“One corrupt government is over and you want another scoundrel for president?”
In 2000, secret videotapes showing the corrupt activities of Montesinos, the long-time head of Peru’s Intelligence Service were broadcast on Peru’s only independent news channel. Montesinos, who attended the notorious U.S. School of the Americas (AKA Western Hemisphere Institute for Security Cooperation), virtually ran Peru under its Premier Alberto Fujimora. Montesinos made literally thousands of secret videotapes of himself meeting and bribing various politicians, journalists, and television station owners, and Montesinos also supervised the secret death squad known as the Colina Group.
The film, Ojos Que No Ven weaves six interconnected stories against the backdrop of the tainted and troubled political scene in Peru. While this is not an overtly political film, the plot illustrates the moral decay which permeates Peruvian society, and shows how a handful of Peruvian citizens are affected by the Montesinos scandal and the subsequent downfall of Fujimora’s government.
When the film begins, two elderly patients in a decaying Peruvian hospital watch a television station that broadcasts the first of the Montesinos tapes. Their medical conditions enforce their stationary observations as the political scandal unfolds and the country collapses. One of the elderly men is visited by his innocent granddaughter, Mercedes (Melania Urbina). In the political fallout from the Montesinos scandal, Mercedes’ father is arrested, and she seeks help from the decadent, corrupt lawyer, Federico Penaflor (Gustavo Bueno).
Meanwhile, with the government in freefall, it’s still not clear how far investigations of various atrocities will go. Chauca (Carlos Alcantara), a petty criminal and a member of the Colina Group participates in yet another politically motivated killing, and when things go wrong, he’s on the run with his girlfriend, a make-up artist who works for a self-focused newscaster, Gonzalo (Paul Vega).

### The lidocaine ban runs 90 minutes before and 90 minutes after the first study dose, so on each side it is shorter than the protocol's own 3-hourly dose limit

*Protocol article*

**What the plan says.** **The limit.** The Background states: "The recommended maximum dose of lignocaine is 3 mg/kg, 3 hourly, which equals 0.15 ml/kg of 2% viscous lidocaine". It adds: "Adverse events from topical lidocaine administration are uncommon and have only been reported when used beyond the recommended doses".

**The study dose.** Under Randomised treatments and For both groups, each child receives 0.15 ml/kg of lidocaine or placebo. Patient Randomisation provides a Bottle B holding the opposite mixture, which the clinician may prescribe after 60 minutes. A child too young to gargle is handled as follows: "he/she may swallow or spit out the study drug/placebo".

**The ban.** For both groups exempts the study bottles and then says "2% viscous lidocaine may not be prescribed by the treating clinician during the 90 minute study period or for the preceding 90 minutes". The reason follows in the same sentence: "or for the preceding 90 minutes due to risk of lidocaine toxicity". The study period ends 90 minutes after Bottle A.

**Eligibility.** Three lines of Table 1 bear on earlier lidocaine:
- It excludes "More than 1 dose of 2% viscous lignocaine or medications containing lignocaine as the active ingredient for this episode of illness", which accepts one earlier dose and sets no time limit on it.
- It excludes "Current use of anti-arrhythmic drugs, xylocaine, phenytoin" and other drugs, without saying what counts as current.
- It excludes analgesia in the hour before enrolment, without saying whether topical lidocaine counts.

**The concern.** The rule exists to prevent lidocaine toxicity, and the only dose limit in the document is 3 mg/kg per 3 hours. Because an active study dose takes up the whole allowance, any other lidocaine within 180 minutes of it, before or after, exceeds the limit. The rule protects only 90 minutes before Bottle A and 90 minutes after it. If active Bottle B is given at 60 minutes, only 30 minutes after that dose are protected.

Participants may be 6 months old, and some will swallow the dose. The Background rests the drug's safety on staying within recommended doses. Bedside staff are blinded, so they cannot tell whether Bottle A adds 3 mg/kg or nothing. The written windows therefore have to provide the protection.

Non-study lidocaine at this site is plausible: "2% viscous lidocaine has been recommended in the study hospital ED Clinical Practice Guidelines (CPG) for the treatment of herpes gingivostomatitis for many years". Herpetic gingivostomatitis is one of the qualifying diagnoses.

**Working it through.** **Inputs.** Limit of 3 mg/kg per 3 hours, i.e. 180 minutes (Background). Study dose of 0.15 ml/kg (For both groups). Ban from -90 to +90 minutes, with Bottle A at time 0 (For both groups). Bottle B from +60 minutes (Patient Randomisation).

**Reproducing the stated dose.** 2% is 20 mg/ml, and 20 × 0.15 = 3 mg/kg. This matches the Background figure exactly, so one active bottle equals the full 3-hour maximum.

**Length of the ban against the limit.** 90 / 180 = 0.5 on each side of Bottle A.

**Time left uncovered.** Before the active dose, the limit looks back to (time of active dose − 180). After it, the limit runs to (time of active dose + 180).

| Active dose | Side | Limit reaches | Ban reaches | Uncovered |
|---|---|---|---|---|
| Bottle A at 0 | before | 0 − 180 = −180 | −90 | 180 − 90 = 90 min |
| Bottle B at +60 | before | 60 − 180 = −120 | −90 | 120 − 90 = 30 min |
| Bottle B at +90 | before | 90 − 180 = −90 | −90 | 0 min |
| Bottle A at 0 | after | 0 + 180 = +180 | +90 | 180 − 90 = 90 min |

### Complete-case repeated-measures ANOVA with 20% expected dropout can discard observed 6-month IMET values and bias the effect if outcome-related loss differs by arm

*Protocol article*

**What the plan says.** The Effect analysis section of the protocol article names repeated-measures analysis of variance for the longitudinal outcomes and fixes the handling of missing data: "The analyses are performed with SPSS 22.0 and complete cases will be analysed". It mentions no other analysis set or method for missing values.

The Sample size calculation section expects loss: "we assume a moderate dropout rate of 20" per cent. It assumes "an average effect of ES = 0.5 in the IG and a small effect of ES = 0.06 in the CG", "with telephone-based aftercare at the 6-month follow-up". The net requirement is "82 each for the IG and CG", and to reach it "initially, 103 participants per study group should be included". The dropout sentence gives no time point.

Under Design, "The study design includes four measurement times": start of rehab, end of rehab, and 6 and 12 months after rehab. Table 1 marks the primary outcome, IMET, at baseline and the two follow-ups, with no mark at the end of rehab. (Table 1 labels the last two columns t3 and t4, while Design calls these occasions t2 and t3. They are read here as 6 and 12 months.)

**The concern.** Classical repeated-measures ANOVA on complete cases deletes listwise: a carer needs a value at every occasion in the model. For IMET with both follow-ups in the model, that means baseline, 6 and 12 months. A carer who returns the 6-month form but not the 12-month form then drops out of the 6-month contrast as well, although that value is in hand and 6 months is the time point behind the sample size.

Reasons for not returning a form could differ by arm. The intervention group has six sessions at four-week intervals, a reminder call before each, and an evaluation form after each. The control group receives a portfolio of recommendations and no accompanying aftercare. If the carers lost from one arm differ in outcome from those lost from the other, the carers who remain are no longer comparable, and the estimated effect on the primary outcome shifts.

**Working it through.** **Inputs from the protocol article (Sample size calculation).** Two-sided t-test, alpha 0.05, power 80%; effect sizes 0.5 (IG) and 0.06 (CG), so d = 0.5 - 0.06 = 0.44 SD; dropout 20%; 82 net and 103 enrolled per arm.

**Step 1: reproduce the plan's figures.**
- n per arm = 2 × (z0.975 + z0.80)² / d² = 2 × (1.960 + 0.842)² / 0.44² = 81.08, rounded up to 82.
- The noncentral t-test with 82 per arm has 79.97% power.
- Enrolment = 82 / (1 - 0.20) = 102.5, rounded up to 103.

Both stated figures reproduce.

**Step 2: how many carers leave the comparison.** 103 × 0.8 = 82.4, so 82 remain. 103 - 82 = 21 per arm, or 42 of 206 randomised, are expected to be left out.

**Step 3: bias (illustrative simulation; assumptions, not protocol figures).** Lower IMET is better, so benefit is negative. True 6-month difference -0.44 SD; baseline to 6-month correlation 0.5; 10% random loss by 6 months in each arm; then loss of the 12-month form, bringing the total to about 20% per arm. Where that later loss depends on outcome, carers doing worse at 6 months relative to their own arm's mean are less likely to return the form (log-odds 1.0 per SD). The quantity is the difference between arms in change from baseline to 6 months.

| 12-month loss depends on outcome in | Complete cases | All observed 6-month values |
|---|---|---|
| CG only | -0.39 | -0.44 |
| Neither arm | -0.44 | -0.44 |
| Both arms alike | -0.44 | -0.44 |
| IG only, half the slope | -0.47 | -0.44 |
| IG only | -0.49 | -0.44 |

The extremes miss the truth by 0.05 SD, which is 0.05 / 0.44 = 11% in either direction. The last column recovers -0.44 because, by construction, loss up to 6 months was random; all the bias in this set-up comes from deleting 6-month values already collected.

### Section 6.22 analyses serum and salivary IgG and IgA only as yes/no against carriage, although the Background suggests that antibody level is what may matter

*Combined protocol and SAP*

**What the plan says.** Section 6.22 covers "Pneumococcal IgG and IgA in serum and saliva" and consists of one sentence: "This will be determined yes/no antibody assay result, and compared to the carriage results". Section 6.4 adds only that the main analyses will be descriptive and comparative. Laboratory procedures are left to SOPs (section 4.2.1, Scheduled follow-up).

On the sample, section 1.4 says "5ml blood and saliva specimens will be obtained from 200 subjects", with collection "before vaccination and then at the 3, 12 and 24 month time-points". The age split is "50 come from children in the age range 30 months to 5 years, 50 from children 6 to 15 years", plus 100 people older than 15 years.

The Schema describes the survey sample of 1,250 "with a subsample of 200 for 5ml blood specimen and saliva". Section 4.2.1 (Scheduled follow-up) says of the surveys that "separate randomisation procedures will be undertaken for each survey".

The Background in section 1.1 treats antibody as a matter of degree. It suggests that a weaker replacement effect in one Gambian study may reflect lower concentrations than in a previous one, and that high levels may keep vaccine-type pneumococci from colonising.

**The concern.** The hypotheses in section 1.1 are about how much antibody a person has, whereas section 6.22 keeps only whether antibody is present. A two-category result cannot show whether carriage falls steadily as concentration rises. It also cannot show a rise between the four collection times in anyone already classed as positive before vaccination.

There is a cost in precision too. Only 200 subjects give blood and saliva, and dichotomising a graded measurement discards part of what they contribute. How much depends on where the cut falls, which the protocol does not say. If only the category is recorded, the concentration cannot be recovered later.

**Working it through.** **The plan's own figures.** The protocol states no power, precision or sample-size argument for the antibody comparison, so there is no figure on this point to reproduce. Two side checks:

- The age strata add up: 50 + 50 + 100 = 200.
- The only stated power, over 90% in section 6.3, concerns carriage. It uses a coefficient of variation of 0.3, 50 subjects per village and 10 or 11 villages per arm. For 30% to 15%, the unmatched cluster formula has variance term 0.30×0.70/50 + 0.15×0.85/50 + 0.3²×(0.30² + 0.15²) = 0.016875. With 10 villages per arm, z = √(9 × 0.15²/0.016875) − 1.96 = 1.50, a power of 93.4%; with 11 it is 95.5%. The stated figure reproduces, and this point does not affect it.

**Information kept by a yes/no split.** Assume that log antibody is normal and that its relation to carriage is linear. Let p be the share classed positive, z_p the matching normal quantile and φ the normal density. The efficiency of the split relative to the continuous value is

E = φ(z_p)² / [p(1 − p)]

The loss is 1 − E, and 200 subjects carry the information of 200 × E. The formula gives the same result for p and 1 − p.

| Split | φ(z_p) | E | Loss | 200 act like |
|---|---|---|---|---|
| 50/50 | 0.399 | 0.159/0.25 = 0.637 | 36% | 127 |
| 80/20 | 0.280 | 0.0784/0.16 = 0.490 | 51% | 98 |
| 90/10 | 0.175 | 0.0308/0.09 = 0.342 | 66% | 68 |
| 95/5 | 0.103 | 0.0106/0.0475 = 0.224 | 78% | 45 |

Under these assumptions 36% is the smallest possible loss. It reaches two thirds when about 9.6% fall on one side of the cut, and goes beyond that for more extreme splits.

In another thread, an introverted, round-shouldered minor clerk rooms with a poverty-stricken family, and he idolizes the nasty daughter from afar. The clerk is a Walter Mitty type with an inner film noir dialogue, and he seems impervious to his idol’s rough rejections. The clerk’s employment brings him into contact with the Montesinos videotapes, and ironically this contact yields an opportunity for corruption and possible success in his courtship. Paradoxically, however, it’s clear that the clerk’s opportunity for corruption and successful courtship will inevitably yield only grief.
In another connected story, an army colonel (Gianfranco Brero) who faces scandal and imprisonment contemplates suicide until he runs into the wife of a murdered man.
At 150 minutes, the film Ojos Que No Ven (AKA What the Eye Doesn’t See) weaves together its many interconnected stories. The socio-political merit of the film, however, is somewhat weakened by several elements–the character of the clerk, and the apparent moral transformation of the army colonel, for example–are the poorer facets of the film. Nonetheless, if you like Latin cinema, and you enjoy a politically-driven story, Ojos Que No Ven from director Francisco J. Lombardi is well worth watching. In Spanish with English subtitles.